Just about anyone who has tackled rust repair on his or her car or truck has realized that if there is cancer here or there, you can bet the rust army has also infiltrated the inner (or unseen by most) structure of various other parts of the car. It's not uncommon to cut out a section of rusted body only to discover the inner sheetmetal has the same problem. A lot of times we just repair the outside, knowing no one (besides Superman) can see through the outer layer to what is behind the seemingly straight outer shell. Don't feel bad, it's common to just about any type of restoration.
This is precisely why Goodmark Industries has worked so hard to reproduce not just the outer body panels, but the inner sheetmetal, as well. As time rolls on, we should see more and more replacement inner and outer panels being reproduced for many body styles and makes. The need for replacement inner panels is going to become more wide spread as the amount of rust-free cars, or cars with minimal rust, become harder and harder to find.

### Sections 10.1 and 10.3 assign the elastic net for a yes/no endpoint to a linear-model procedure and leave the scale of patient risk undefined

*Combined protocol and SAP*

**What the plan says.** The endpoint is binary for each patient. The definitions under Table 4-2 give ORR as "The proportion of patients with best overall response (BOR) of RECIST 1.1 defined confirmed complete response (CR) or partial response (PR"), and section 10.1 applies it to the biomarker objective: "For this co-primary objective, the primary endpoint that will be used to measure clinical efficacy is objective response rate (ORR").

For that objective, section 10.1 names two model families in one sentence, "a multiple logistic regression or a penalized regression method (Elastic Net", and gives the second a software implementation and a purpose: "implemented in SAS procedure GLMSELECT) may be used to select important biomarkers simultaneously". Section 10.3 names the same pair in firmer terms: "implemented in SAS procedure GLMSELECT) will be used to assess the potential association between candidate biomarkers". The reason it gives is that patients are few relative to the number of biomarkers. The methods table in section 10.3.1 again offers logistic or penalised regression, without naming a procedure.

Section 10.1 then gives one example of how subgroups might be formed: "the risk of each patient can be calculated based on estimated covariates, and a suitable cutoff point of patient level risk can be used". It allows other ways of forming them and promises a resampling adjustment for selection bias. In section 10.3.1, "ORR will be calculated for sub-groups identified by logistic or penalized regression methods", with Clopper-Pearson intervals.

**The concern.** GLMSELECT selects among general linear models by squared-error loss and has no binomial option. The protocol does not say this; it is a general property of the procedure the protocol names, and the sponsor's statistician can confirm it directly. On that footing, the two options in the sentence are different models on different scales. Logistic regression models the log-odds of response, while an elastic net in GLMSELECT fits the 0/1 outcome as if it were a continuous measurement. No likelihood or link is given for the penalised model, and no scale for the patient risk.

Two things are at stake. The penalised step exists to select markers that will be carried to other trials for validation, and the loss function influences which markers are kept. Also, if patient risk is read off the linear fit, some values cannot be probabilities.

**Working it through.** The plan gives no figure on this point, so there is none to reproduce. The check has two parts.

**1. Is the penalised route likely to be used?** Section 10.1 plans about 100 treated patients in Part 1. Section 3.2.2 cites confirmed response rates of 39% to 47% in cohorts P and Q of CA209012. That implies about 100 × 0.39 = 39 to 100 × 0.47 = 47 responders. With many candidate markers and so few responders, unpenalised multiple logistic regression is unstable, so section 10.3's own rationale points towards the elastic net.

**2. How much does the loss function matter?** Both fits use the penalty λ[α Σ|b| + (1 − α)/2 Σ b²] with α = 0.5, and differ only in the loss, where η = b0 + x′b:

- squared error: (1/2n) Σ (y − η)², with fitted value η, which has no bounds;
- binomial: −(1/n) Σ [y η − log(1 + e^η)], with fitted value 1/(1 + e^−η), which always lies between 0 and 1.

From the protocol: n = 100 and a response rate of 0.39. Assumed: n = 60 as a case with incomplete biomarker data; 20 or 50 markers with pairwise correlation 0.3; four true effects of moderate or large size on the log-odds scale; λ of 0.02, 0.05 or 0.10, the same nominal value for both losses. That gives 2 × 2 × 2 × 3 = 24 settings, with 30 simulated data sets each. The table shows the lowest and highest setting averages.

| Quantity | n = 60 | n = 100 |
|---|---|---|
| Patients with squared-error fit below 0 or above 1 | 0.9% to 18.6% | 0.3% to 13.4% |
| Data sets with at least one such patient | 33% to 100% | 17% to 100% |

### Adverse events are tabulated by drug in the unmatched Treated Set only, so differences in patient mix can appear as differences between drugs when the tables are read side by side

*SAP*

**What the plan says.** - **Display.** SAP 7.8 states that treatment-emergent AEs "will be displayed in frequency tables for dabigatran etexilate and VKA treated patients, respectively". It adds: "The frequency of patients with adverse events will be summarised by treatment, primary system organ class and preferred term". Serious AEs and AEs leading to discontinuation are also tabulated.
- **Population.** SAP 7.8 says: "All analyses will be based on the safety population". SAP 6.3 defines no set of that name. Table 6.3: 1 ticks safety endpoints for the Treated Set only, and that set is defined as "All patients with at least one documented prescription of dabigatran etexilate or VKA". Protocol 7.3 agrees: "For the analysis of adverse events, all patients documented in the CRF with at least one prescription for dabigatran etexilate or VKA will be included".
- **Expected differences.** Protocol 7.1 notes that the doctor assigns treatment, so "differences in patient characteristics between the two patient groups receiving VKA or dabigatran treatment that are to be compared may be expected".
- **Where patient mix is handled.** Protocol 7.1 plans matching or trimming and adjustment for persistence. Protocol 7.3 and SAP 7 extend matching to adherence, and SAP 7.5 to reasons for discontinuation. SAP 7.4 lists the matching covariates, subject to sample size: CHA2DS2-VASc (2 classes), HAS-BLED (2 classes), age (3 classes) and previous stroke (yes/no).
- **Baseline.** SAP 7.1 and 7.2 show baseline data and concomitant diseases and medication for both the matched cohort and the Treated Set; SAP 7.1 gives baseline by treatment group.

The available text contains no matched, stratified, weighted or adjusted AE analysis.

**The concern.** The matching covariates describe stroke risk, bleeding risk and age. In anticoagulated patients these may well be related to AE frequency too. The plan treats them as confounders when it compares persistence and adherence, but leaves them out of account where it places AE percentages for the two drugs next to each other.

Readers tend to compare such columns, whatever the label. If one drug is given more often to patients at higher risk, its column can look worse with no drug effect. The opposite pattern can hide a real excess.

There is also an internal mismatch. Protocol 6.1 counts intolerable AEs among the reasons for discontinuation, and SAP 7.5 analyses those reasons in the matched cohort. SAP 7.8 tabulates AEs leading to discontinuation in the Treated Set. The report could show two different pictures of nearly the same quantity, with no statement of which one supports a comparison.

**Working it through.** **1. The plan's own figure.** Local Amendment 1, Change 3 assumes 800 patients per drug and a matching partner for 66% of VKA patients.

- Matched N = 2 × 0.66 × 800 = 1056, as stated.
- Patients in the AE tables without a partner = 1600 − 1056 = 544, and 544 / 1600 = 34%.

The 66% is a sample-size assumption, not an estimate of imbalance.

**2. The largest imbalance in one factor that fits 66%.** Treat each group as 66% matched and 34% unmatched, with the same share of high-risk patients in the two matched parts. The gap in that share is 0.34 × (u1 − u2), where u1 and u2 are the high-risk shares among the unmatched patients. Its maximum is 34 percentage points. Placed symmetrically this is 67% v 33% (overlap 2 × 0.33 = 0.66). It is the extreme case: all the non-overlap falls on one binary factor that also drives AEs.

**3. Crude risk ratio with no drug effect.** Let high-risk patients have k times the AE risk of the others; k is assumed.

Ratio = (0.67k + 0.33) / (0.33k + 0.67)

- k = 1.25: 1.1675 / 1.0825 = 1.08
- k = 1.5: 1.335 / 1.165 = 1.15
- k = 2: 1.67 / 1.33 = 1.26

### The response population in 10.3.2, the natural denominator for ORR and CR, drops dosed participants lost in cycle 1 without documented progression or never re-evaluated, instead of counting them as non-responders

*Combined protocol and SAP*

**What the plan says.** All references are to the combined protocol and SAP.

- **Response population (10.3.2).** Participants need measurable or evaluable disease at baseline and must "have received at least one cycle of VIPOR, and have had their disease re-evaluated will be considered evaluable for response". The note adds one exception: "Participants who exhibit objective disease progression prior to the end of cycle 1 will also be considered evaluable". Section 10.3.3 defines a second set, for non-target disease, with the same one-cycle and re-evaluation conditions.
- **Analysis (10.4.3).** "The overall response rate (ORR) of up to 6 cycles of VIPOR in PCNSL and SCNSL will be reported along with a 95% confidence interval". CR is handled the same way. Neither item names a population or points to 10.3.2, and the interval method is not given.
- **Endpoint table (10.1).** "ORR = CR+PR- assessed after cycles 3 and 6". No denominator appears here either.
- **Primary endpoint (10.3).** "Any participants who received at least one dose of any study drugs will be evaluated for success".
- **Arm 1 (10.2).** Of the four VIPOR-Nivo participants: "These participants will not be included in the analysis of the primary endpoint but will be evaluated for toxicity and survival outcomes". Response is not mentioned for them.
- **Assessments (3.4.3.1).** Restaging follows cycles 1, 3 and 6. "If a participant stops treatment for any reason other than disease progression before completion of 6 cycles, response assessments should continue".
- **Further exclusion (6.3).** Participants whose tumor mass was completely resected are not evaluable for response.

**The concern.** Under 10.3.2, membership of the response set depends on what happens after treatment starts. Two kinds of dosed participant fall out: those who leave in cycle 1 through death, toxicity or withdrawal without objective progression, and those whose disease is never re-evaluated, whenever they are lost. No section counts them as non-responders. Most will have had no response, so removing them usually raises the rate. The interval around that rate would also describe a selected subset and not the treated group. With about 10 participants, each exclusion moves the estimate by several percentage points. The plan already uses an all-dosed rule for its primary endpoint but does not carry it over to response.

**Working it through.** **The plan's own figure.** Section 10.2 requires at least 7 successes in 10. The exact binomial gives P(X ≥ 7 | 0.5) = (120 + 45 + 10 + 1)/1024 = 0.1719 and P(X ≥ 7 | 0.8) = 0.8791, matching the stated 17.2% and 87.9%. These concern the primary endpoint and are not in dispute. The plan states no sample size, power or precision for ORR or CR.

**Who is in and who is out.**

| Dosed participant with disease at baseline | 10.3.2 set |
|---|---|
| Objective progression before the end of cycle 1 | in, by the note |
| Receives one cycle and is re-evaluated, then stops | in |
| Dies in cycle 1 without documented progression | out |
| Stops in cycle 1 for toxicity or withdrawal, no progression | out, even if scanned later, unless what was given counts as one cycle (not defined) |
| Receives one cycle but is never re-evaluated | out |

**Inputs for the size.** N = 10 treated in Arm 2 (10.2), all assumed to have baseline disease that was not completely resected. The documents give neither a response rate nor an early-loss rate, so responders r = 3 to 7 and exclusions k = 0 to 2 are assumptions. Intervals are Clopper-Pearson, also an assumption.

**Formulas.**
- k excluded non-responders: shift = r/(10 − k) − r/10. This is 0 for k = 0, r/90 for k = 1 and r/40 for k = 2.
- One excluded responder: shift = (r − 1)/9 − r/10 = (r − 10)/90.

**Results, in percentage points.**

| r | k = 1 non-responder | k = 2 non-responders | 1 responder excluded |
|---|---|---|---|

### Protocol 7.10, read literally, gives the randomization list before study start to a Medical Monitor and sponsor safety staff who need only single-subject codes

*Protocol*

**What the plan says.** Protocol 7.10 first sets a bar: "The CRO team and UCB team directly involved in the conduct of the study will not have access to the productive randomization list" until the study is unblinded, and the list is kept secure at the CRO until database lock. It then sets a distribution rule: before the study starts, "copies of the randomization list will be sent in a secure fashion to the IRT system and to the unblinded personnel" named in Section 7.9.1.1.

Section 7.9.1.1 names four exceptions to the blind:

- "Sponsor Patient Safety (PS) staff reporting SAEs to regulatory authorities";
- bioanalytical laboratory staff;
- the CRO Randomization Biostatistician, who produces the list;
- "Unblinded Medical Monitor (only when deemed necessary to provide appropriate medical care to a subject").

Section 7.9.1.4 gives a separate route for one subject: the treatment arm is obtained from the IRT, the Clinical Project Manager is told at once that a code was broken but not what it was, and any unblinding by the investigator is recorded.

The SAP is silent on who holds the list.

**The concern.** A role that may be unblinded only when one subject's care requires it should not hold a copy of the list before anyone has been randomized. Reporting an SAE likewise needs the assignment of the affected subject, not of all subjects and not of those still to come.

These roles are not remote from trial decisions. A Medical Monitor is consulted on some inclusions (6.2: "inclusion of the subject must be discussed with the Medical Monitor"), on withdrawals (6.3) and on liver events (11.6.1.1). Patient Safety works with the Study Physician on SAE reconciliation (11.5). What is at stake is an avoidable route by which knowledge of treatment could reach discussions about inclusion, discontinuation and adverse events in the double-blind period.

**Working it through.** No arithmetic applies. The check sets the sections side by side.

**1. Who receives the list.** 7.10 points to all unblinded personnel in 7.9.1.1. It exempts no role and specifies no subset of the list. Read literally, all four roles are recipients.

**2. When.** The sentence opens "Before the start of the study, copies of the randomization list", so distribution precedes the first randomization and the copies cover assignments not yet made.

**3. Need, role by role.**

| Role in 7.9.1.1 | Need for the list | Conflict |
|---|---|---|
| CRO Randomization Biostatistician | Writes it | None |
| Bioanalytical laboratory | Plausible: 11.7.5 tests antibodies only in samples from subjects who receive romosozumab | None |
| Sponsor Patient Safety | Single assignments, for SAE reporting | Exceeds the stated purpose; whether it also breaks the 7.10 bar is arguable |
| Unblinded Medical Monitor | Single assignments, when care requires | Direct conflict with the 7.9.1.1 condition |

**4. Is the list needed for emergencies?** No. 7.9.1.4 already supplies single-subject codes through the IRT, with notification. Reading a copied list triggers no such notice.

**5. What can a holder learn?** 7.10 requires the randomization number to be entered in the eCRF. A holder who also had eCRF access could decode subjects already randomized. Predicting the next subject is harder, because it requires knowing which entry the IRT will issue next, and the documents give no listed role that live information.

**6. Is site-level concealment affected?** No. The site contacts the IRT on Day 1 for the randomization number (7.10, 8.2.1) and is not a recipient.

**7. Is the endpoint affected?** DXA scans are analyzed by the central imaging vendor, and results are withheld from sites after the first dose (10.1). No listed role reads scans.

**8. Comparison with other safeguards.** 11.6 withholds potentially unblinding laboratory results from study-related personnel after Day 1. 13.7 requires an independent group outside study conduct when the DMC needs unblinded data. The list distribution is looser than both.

This is where the Goodmark Chevelle comes into play. Remember the idea was to find a car with a huge amount of rust and return it to as close to a perfect body as possible. In this second segment in the Chevelle's restoration, we'll show you what it took to reskin the doors, replace the rusted-through floor sections, and finally replace the cowl with a clean unit from a donor car (replacement cowls have not yet been produced). Once the rusted cowl was removed, a large amount of cancer showed up in the inner cowl structure (big surprise). This was quickly cut out and replaced with another part from a clean donor car.
This segment details the second part of the Chevelle's body restoration process, which means we can move onto the body mods for the next issue.
Grinding only the edge will separate the outer skin with the cleanest results. Pay close attention not to grind too much away, just enough to separate the two pieces of sheetmetal.